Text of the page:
Friday, March 9, 2012

The Path of a Critical Thinker (part three)

As I continue this series, I'd like to clarify exactly what being a "critical thinker" means. A critical thinker is, at her core, a thinker who dares to question. A critical thinker is never entirely satisfied with anything less than absolute knowledge, and thus always holds her beliefs with an open hand, ready to discard it when evidence is presented that points to something better. A critical thinker never stops questioning, never says, "well, I've seen all I need to see to convince me." A critical thinker strives to understand logic, and base one's life on reason and the pursuit of truth. A critical thinker is not free from bias, but recognizes the biases she and each one of us possesses, and wrestles to break free from its influence as she draws well-reasoned conclusions and solutions to the pertinent issues and problems of the day.



  • Rules of Inference
  • I want to avoid turning this into an in-depth logic tutorial, but I need to stress the importance of understanding the basics of logic. I created a separate page describing the Rules of Inference for the sake of space here. It's one thing to say that a valid argument "has proper form," and another thing to know what "proper form" actually is.

  • Statements vs. Propositions
  • I had an epiphany of sorts several years ago when I was just beginning to learn about philosophy and logic in which I noticed a common mistake people on opposing sides of an issue make when debating an issue: they tend to debate words and phrases rather than meanings. To use an example from my Christian days, I remember a Sunday School lesson about other religions in which the teacher compared Christianity to Buddhism. She referred to an article she read by a Buddhist about happiness. She then said, "Buddhists teach happiness, but Christians teach joy, which is much deeper and more meaningful than just being happy." What she failed to realize (and what I learned later on when I studied Buddhism extensively) is that what this Buddhist writer meant by "happiness" is pretty much the same thing that Christians mean by "joy." My Sunday School teacher was debating the words while neglecting to consider the meanings behind those words. Understanding the distinction between statements and propositions, therefore, is crucial to developing good critical thinking skills. A statement is a declarative sentence, like "Bill is taller than Ray." A proposition is the meaning behind the statement. For example, "Bill is taller than Ray" and "Ray is shorter than Bill" express the same proposition. Likewise, the statements "I am an atheist" and "I don't believe in any god or gods" also express the same proposition.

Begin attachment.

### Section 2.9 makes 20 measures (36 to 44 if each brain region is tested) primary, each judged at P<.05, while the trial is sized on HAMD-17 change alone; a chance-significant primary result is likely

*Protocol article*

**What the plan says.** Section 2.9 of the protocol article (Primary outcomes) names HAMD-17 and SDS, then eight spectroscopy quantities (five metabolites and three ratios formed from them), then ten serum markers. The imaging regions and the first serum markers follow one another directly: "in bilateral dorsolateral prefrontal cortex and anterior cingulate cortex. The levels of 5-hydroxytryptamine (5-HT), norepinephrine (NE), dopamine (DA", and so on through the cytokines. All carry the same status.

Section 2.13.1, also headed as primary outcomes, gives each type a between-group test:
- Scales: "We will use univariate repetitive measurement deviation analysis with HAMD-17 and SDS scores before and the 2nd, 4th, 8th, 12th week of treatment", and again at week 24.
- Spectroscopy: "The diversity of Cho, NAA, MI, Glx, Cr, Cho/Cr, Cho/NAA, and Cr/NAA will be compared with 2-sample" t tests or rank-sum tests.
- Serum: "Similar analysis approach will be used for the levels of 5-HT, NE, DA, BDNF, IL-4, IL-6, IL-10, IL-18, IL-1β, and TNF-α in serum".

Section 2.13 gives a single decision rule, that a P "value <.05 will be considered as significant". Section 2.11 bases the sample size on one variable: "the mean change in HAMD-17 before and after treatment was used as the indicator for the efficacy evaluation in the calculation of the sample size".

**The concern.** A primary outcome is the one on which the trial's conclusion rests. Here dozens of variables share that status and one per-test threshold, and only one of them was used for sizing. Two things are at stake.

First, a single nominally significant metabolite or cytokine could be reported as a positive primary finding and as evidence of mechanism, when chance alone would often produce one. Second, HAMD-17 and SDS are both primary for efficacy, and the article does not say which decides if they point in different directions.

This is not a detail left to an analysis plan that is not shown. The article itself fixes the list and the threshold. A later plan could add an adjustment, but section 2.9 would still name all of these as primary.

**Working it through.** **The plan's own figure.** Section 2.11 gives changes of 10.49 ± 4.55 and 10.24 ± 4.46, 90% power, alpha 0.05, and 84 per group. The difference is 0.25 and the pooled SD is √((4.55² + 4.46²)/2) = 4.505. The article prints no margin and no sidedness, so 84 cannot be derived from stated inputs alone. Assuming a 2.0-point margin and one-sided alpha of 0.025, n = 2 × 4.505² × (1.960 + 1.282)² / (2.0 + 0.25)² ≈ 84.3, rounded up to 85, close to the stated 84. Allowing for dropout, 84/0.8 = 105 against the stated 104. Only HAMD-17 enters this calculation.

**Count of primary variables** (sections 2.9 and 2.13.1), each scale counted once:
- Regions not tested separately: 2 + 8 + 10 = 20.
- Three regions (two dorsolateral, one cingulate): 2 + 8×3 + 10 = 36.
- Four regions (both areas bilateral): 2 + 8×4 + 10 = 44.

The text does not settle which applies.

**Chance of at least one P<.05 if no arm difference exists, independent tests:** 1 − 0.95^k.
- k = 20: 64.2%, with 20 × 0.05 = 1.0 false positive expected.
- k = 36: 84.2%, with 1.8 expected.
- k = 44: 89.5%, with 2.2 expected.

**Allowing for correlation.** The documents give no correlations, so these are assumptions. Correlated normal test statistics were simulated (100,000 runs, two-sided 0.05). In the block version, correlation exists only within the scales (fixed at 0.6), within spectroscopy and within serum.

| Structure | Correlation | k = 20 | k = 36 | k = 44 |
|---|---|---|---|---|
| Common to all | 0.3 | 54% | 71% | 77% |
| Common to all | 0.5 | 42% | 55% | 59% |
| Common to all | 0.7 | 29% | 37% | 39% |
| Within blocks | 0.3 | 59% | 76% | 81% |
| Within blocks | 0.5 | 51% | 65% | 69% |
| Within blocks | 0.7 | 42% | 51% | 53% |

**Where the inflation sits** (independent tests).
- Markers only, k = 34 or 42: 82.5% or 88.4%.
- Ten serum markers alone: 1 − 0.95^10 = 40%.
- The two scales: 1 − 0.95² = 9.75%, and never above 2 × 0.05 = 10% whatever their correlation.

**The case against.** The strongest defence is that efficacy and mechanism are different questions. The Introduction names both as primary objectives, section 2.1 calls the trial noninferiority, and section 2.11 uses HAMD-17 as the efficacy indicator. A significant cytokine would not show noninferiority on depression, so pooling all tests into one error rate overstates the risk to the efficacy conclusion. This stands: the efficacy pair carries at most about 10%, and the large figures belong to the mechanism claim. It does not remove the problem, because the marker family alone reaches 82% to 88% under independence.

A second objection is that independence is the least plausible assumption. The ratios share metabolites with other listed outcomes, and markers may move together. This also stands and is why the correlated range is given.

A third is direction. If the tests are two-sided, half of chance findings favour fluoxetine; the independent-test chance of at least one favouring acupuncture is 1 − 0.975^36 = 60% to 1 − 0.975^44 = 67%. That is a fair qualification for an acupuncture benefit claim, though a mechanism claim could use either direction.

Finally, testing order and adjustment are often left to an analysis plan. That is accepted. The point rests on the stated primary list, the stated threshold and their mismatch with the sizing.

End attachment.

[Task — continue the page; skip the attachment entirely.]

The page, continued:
• Connotation vs. Denotation
  • Connotation refers to that which is implied or suggested by a word or phrase. Denotation refers to the literal interpretation or explicit meaning of a word or phrase. For example, "Ray drives a BMW" denotes that (if the statement is true) Ray owns a German automobile. It connotes that Ray is at least moderately affluent. Labels we give ourselves can carry both denotative and connotative meanings and implications as well. For example, if I say I am an "atheist," that label denotes that my worldview (whatever it might be) lacks a belief in a god or gods. The "atheist" label may connote that I don't go to church, or don't believe in an afterlife or in anything "supernatural." And here's where we need to be careful. There is a difference between connotation and assumption. There are people who assume that being an atheist means one has no morals, when that's actually far from the truth. Likewise, one can assume that being a "Christian" means one believes in a literal six-day creation, or denies evolution, or hates homosexuals. While that may be true for many Christians, there are many others for whom such connotation is simply untrue. This leads to the next point:

  • Assumptions vs. Conclusions
  • An assumption is a premise accepted without evidence (or without bothering to look for evidence) to support it. A conclusion is a premise backed up by other premises which attempt to support it. Bottom line is: whenever possible, don't assume. 'Nuff said.


Previously: part two | Next: part four

Dead-Logic

[Read the entire series: The Path of a Critical Thinker]

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